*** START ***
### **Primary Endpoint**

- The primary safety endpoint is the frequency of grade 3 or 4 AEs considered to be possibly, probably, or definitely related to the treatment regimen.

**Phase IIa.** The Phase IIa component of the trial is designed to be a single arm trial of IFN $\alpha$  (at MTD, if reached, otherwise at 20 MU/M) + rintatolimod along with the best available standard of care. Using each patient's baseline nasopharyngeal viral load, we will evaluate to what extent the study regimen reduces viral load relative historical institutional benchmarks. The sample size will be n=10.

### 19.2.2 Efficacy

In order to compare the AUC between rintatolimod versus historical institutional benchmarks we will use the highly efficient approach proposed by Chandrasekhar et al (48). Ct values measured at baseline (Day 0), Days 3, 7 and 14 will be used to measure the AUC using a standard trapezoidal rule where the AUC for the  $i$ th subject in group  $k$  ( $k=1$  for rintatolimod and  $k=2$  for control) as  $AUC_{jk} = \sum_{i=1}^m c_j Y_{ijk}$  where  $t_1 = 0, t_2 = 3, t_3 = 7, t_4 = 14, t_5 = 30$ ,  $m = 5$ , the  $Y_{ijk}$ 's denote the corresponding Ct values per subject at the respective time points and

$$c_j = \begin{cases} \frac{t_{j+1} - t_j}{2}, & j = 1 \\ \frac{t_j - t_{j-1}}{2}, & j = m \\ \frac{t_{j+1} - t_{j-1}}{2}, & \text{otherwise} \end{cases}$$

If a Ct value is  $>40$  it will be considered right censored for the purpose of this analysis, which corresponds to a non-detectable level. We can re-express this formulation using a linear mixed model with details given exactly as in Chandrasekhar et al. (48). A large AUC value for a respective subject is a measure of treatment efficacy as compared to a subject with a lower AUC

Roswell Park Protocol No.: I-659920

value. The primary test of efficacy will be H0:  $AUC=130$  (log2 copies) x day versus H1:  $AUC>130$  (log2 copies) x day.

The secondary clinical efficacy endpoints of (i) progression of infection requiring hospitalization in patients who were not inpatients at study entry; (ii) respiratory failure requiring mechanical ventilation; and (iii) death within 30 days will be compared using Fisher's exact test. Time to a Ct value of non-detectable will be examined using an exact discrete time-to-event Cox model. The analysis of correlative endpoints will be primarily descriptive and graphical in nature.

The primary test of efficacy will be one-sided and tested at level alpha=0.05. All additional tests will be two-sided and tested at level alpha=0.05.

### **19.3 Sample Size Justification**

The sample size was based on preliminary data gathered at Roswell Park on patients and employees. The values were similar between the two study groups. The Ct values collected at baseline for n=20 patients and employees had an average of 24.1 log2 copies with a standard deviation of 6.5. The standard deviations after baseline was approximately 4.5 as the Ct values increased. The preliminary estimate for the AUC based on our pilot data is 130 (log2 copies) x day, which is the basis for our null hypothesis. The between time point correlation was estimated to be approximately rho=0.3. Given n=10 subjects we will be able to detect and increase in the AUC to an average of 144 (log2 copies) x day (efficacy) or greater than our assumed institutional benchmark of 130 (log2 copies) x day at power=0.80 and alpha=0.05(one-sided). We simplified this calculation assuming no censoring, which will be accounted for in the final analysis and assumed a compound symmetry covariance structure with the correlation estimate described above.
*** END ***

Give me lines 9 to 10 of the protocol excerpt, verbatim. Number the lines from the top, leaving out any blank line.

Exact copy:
value. The primary test of efficacy will be H0:  $AUC=130$  (log2 copies) x day versus H1:  $AUC>130$  (log2 copies) x day.

The secondary clinical efficacy endpoints of (i) progression of infection requiring hospitalization in patients who were not inpatients at study entry; (ii) respiratory failure requiring mechanical ventilation; and (iii) death within 30 days will be compared using Fisher's exact test. Time to a Ct value of non-detectable will be examined using an exact discrete time-to-event Cox model. The analysis of correlative endpoints will be primarily descriptive and graphical in nature.